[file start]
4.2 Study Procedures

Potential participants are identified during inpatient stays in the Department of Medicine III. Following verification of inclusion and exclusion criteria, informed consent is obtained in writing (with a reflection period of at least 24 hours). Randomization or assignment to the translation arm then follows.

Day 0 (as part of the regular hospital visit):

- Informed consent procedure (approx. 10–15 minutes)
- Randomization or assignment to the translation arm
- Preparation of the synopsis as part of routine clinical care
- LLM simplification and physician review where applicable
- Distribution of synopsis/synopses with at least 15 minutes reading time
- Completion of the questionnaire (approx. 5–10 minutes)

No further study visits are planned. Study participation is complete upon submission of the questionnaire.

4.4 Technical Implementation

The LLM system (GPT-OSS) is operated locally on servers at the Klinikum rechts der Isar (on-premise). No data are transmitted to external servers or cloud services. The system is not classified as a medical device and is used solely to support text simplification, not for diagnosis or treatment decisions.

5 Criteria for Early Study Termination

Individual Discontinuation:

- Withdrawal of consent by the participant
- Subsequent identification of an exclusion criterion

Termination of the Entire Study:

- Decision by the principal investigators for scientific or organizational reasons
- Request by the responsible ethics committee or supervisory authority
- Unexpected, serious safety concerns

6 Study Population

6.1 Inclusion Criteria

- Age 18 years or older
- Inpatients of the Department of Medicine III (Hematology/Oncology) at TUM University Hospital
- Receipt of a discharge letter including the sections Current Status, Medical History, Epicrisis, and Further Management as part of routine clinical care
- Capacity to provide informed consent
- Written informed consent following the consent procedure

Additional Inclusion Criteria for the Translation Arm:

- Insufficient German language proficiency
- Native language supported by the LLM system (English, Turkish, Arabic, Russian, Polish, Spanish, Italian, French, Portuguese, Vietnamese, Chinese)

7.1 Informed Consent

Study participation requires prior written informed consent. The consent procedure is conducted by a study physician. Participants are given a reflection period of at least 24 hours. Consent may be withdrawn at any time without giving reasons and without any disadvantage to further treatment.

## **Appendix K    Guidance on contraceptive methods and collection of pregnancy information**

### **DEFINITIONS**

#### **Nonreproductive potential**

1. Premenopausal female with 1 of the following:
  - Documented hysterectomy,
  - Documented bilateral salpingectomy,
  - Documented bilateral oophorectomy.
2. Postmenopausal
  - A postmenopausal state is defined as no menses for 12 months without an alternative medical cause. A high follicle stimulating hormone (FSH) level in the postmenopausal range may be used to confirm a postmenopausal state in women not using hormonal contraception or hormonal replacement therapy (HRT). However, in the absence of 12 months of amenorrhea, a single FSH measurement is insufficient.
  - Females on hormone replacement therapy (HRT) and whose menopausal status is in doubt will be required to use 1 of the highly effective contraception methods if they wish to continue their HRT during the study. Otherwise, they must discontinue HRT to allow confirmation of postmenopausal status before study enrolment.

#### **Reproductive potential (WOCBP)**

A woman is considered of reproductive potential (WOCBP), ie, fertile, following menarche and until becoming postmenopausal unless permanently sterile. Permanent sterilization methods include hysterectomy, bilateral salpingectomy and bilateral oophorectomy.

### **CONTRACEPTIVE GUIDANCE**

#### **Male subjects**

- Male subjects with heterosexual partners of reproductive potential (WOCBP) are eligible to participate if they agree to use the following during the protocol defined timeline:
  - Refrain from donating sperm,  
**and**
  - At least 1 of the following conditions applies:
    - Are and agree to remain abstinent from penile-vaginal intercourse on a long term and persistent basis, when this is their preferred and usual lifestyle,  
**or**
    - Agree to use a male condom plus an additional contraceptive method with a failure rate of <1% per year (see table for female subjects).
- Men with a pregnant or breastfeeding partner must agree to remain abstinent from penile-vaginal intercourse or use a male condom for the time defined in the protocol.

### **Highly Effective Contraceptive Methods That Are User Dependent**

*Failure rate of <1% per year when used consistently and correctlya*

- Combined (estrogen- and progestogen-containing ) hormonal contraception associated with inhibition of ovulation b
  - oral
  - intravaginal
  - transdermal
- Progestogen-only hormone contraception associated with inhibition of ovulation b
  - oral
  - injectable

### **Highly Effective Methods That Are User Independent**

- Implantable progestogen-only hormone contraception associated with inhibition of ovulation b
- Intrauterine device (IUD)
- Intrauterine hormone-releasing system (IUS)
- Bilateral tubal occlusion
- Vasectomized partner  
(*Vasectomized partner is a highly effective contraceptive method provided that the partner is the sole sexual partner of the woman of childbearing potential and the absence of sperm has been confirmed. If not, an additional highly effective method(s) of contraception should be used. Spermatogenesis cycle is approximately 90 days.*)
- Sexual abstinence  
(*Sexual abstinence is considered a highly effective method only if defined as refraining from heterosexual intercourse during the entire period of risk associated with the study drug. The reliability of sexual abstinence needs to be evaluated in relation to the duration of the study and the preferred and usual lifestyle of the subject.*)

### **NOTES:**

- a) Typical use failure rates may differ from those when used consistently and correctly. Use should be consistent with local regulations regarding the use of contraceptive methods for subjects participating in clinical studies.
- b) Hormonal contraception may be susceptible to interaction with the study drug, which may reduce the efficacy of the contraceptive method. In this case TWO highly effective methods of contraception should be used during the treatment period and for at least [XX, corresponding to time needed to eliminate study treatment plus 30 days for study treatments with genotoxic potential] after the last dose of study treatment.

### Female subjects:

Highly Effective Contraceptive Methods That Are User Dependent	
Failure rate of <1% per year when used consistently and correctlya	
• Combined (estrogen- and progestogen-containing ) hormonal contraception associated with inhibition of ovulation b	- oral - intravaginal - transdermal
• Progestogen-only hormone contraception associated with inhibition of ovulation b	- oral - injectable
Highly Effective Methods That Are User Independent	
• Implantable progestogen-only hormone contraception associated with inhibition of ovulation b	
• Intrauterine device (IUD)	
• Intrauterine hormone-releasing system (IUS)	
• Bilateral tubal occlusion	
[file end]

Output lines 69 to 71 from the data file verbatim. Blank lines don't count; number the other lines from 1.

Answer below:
- Vasectomized partner  
(*Vasectomized partner is a highly effective contraceptive method provided that the partner is the sole sexual partner of the woman of childbearing potential and the absence of sperm has been confirmed. If not, an additional highly effective method(s) of contraception should be used. Spermatogenesis cycle is approximately 90 days.*)
- Sexual abstinence  